Dedaleira

Summary

Medicinal plant indicated in case of heart failure , sold only under medical prescription, can be found in tablet form ready to use.

names

English name: foxglove, beloura, snapdragons, snaps
Binomial name: Digitalis purpurea (sometimes subspecies: Digitalis purpurea ssp. purpurea)
French name: digitale , digitale pourprée
English name: foxglove
German name: Roter Fingerhut
Italian name : scan

Family

Scrofulariaceae (escrofulariáceas)

Constituents

Cardiotonic glycosides (cardenolides), digitoxin, digoxin, saponins

parts used

Dry leaves

Effects

Cardiotonic (positive inotropic: increased myocardial contractility and negative chronotropic: decreases heart rate), diuretic, wound healing.

Indications

Acute or chronic heart failure .

Secundary effects

Attention, do not exceed the dose prescribed by the doctor (risk of intoxication). When purchasing a medication, read the leaflet and ask a specialist for advice.

contraindications

When purchasing a medication, read the leaflet and ask a specialist for advice.

Interactions

When buying a medicine, read the leaflet and consult a specialist. There is a particularly high risk of interaction between dronedarone and digoxin.

Preparations

– Pills based on digoxin (active principle of foxglove), available in pharmacies.

Heads up! Do not make infusions or teas based on foxglove, as this can be very toxic (poisonous) and even deadly!

Where does it grow?

Foxglove grows in Europe, in the Alps. It is mostly found along roadsides. The plant can reach a height of 40 to 150 cm. In Europe, foxglove blooms from June to September. It is perennial (can live for several years) or biennial.

Comments

– Medicines based on foxglove (whose main active ingredient is digoxin) must always be prescribed by a doctor and in cases of very specific heart disease (for example, heart failure.). Under no circumstances should they be consumed in self-medication.

In 2015, a study of studies (meta-analysis) showed that patients with heart failure or atrial fibrillation who used foxglove medications such as digitalis or digoxin had a 21% higher mortality risk than those who did not use these medicines.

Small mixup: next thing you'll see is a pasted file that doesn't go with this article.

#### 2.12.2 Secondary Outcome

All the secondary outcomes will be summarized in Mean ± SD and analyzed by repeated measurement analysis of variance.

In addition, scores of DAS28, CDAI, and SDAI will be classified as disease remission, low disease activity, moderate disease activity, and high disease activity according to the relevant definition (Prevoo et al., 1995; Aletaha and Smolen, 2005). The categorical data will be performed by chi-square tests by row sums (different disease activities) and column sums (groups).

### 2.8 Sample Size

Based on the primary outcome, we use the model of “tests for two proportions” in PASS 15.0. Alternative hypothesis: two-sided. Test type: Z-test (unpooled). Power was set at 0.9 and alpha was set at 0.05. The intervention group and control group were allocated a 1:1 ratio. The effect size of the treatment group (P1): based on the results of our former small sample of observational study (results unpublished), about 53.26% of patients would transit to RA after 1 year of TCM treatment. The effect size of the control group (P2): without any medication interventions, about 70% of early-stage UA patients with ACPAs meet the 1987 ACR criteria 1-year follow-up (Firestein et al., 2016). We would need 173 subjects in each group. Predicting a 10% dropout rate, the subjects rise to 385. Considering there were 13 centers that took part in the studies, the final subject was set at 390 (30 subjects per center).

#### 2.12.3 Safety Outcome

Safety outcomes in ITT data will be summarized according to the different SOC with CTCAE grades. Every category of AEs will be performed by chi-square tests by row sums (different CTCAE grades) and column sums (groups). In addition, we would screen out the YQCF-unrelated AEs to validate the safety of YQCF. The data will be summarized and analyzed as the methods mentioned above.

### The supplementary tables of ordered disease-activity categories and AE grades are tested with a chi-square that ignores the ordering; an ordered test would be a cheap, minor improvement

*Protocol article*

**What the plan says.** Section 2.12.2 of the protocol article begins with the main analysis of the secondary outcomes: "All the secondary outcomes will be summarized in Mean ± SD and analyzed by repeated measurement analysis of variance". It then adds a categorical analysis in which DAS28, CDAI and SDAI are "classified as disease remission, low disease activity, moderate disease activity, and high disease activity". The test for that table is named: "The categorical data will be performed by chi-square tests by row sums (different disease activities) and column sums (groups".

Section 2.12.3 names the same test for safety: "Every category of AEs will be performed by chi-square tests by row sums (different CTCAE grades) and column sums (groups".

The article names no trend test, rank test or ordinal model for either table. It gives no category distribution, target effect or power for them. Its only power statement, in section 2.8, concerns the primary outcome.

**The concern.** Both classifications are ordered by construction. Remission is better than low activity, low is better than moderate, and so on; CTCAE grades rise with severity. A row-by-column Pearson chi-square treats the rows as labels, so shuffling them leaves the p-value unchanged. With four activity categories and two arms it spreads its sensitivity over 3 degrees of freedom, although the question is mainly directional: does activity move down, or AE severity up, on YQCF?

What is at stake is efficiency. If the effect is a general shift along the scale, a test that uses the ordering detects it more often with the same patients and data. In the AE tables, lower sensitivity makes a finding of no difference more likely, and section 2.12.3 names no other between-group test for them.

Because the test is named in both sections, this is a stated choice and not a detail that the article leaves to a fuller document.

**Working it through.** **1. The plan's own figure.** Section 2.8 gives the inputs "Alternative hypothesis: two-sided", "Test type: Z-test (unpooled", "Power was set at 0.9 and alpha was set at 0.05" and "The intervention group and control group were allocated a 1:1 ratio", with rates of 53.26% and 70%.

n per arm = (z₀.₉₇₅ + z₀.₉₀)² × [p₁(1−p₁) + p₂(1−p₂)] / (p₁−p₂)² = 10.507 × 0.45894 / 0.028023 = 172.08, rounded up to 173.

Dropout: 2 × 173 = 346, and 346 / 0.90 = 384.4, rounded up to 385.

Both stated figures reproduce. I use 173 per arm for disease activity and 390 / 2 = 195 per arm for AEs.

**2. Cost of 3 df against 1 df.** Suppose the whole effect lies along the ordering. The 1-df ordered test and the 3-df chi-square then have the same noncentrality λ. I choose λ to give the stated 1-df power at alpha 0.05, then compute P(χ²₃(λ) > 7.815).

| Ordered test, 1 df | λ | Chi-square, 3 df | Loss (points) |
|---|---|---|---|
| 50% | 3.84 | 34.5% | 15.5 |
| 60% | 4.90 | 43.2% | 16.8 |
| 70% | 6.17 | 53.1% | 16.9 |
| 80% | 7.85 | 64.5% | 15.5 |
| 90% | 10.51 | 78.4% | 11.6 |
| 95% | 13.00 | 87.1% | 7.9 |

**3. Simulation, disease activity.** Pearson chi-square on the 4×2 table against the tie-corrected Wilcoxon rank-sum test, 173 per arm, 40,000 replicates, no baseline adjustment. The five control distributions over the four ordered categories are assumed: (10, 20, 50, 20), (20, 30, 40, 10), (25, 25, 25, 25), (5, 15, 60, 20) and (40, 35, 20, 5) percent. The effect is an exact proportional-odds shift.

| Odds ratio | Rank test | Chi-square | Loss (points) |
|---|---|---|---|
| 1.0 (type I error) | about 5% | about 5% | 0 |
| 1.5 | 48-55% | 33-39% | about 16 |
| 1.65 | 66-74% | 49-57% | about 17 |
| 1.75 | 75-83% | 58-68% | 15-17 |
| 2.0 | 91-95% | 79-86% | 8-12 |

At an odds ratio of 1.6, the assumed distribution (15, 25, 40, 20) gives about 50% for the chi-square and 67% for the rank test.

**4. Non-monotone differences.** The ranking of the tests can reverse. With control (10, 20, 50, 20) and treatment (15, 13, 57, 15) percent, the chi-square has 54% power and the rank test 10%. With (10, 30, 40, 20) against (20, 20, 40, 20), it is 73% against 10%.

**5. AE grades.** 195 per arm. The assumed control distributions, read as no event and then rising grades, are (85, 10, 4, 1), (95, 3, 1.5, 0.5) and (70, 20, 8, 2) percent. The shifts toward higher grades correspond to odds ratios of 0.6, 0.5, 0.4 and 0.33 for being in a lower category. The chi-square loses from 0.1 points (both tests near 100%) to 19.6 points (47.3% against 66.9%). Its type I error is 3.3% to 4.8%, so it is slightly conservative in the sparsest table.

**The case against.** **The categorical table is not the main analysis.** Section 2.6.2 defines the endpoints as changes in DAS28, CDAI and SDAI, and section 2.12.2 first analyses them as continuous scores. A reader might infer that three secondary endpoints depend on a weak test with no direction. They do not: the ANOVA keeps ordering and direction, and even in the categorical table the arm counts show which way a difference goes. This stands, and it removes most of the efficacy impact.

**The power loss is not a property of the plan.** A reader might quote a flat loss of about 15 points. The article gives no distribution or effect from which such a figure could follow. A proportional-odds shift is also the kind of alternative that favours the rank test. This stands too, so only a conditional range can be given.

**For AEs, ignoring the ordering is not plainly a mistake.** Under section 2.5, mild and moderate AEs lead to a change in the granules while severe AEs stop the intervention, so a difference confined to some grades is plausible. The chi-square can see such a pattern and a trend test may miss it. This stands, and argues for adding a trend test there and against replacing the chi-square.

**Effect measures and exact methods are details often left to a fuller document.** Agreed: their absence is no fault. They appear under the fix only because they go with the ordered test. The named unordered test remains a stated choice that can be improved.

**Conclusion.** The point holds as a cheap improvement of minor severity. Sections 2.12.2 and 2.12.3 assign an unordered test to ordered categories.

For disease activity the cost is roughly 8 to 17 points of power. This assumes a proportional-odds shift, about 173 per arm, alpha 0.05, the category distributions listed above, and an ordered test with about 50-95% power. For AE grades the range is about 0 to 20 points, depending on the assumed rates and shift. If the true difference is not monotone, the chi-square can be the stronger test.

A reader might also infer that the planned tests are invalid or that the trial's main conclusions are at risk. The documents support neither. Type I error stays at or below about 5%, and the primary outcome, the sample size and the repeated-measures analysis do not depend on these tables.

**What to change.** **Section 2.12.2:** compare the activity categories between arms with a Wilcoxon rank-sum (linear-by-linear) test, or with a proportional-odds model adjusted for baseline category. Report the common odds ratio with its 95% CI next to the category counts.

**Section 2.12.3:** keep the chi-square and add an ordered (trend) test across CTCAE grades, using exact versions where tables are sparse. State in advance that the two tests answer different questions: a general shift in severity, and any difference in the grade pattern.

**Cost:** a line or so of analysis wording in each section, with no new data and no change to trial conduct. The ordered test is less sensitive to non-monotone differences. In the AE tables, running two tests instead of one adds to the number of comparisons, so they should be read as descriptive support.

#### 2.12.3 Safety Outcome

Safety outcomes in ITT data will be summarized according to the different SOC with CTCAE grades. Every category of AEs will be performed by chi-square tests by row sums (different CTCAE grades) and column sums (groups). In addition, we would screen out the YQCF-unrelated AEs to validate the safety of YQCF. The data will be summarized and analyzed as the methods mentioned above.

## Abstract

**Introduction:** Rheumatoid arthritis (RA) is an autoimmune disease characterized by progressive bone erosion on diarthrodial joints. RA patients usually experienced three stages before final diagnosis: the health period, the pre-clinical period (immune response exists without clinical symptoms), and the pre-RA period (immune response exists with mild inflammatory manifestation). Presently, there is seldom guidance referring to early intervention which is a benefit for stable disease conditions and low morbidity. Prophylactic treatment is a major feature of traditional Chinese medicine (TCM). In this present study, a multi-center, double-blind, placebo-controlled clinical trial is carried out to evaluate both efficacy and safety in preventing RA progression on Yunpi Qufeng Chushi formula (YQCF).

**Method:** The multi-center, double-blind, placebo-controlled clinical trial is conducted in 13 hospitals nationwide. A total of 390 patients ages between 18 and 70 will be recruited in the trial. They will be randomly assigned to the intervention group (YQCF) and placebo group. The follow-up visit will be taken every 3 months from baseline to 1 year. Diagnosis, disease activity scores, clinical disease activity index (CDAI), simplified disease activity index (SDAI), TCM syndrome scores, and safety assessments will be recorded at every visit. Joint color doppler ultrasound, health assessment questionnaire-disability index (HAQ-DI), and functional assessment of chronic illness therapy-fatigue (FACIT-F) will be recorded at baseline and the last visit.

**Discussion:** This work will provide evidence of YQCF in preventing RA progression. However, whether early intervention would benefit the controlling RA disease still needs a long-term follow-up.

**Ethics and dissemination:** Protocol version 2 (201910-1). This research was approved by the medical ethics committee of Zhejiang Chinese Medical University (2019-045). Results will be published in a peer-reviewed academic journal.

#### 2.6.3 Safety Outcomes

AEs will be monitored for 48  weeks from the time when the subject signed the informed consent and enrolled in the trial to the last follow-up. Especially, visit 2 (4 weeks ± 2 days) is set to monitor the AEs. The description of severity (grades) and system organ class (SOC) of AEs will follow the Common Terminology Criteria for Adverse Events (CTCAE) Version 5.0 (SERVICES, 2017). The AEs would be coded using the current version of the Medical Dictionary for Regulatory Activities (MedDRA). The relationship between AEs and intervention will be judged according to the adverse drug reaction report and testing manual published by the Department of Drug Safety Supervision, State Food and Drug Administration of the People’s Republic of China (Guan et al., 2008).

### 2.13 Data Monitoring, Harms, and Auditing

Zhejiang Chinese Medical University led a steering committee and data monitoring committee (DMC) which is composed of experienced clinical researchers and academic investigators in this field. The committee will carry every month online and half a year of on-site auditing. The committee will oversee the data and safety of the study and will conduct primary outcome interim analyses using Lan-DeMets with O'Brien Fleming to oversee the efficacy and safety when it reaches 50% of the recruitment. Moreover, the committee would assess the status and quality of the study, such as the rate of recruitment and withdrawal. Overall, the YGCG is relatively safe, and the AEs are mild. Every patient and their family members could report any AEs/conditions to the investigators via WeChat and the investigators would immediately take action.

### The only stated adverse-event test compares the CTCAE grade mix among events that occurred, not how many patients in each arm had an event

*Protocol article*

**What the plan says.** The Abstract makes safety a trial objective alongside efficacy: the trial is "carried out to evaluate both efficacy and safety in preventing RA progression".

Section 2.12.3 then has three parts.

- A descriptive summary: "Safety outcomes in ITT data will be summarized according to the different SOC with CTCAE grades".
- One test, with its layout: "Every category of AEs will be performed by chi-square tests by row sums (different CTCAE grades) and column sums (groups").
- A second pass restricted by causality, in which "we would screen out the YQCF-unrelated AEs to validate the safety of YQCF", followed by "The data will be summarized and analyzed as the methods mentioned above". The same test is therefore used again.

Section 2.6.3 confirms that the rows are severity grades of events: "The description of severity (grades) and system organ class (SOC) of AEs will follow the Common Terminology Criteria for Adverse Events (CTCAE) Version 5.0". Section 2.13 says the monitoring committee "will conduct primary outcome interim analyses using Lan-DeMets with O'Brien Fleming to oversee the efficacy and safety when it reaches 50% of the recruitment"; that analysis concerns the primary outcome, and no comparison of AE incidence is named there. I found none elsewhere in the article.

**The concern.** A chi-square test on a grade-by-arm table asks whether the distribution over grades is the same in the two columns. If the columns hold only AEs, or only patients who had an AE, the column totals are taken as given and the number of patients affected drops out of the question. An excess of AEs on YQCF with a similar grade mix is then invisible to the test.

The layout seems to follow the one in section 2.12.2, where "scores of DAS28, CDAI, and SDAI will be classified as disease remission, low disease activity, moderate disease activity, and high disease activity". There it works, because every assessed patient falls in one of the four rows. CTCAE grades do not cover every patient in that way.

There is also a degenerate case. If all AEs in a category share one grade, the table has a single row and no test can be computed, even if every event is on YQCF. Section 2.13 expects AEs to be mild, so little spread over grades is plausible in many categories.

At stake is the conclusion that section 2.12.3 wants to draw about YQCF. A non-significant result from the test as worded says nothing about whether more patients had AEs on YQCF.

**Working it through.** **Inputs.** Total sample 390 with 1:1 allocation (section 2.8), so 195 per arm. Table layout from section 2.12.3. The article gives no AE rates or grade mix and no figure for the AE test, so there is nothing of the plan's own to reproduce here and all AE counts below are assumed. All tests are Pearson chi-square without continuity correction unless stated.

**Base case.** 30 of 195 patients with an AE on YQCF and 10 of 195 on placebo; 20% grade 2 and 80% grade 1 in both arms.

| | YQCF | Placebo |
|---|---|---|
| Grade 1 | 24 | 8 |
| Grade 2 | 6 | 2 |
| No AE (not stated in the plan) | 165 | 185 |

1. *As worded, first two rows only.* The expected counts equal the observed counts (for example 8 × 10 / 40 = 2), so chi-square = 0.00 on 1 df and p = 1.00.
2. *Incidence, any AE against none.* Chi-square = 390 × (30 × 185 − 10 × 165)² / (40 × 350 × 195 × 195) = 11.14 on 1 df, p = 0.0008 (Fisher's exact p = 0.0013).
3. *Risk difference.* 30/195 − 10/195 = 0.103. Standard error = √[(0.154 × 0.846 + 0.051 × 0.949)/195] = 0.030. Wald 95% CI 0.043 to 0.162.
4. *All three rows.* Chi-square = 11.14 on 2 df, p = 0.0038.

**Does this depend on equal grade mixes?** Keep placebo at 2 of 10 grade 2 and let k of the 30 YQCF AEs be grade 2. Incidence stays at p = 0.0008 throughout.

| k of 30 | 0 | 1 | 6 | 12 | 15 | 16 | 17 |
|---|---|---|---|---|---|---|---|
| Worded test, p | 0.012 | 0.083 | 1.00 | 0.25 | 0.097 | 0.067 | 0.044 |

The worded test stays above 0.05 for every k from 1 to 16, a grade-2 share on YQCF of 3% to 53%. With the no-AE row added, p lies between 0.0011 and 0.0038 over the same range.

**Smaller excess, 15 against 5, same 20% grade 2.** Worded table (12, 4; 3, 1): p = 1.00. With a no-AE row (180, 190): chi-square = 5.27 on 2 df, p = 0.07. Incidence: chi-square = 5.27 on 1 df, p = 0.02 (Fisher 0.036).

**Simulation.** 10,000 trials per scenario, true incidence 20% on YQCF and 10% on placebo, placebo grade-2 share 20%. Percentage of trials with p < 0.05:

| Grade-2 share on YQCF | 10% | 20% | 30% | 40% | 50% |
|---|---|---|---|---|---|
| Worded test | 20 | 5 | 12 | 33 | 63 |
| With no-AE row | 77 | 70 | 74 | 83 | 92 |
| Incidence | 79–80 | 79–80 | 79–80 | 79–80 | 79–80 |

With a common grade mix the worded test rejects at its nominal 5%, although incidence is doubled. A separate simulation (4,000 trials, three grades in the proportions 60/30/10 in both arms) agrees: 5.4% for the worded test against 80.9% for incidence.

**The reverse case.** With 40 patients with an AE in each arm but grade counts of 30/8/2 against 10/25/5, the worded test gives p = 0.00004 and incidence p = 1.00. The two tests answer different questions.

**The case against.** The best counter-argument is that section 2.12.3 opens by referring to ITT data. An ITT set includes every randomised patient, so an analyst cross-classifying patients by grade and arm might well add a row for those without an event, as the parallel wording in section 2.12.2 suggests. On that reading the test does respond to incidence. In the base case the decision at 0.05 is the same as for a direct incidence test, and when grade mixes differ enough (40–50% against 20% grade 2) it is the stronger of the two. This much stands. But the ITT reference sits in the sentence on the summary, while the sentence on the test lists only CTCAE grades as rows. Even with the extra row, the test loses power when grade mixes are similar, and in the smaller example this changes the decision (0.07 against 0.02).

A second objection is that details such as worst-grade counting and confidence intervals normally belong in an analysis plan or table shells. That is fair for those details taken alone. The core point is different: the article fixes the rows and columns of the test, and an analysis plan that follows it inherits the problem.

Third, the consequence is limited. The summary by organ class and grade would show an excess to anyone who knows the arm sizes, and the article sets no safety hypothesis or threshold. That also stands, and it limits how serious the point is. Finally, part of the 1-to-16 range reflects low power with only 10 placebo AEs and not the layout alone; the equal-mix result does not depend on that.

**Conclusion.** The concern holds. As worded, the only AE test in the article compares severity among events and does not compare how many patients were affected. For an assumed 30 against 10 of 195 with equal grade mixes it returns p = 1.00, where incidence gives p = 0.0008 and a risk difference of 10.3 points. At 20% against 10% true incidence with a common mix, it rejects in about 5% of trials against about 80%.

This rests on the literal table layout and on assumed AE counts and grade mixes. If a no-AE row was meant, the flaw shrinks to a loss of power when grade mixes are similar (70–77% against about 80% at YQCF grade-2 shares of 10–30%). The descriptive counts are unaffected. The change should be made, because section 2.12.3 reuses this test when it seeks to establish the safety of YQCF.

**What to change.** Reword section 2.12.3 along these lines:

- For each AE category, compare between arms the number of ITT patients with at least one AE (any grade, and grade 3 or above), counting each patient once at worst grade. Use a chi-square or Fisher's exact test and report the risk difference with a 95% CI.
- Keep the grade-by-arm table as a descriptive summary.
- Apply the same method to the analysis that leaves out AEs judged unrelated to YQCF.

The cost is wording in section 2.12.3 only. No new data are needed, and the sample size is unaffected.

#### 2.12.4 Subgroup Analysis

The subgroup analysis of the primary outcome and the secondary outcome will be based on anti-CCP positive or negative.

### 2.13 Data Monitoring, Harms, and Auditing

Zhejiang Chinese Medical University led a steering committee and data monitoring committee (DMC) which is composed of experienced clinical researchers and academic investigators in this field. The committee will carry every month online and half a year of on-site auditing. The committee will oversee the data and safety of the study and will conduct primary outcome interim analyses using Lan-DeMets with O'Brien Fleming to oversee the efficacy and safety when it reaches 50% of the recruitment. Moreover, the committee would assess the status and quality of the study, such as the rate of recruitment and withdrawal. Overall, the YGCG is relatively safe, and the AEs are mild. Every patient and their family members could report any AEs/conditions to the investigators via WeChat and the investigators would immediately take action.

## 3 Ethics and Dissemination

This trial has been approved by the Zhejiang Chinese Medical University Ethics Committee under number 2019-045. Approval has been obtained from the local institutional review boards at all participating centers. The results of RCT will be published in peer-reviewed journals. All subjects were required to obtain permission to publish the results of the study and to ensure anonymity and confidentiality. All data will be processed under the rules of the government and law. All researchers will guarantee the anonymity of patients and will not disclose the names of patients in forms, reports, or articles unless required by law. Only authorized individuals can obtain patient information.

These are the conclusions of a study conducted by cardiologist Stefan Hohnloser at the University Clinic (Universitätsklinikum) in Frankfurt, Germany, published in the European Heart Journal in 2015. The scientists analyzed 19 digitalis-related studies carried out between 1993 and 2014. these studies pooled data from more than 326,000 patients, all of whom suffered from heart failure or atrial fibrillation.

In patients who received digitalis, the death rate averaged 21% higher than in those who were prescribed other medications. More specifically, patients suffering from atrial fibrillation had a 29% higher mortality rate and those with heart failure 14% higher.

According to researchers, there are effective alternatives to treatments with foxglove extracts. If a patient has been undergoing this treatment for a long time, continuing or stopping treatment is a case-by-case decision to be made jointly with the doctor and patient. But prescribing foxglove and its extracts to a new patient currently makes no sense. We can say that this is an old medicine, from the past, as the risks outweigh the benefits.

– In cases of signs of nervousness, nausea, increased heart rate, abnormal heart signs or other suspected side effects, contact your doctor or pharmacist immediately, as it may be an overdose. Digoxin is a drug with a narrow therapeutic window, that is, the interval between the therapeutic dose and the toxic dose is small.

– The effect of foxglove on the heart was recognized in 1786 by the English physician William Withering.

Jeanne Kenney
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I’m a stylist trainer, a content creator, and an entrepreneur passion. Virgo sign and Pisces ascendant, I move easily between my dreams, the crazy world I want, and my feet on the ground to carry out my projects.

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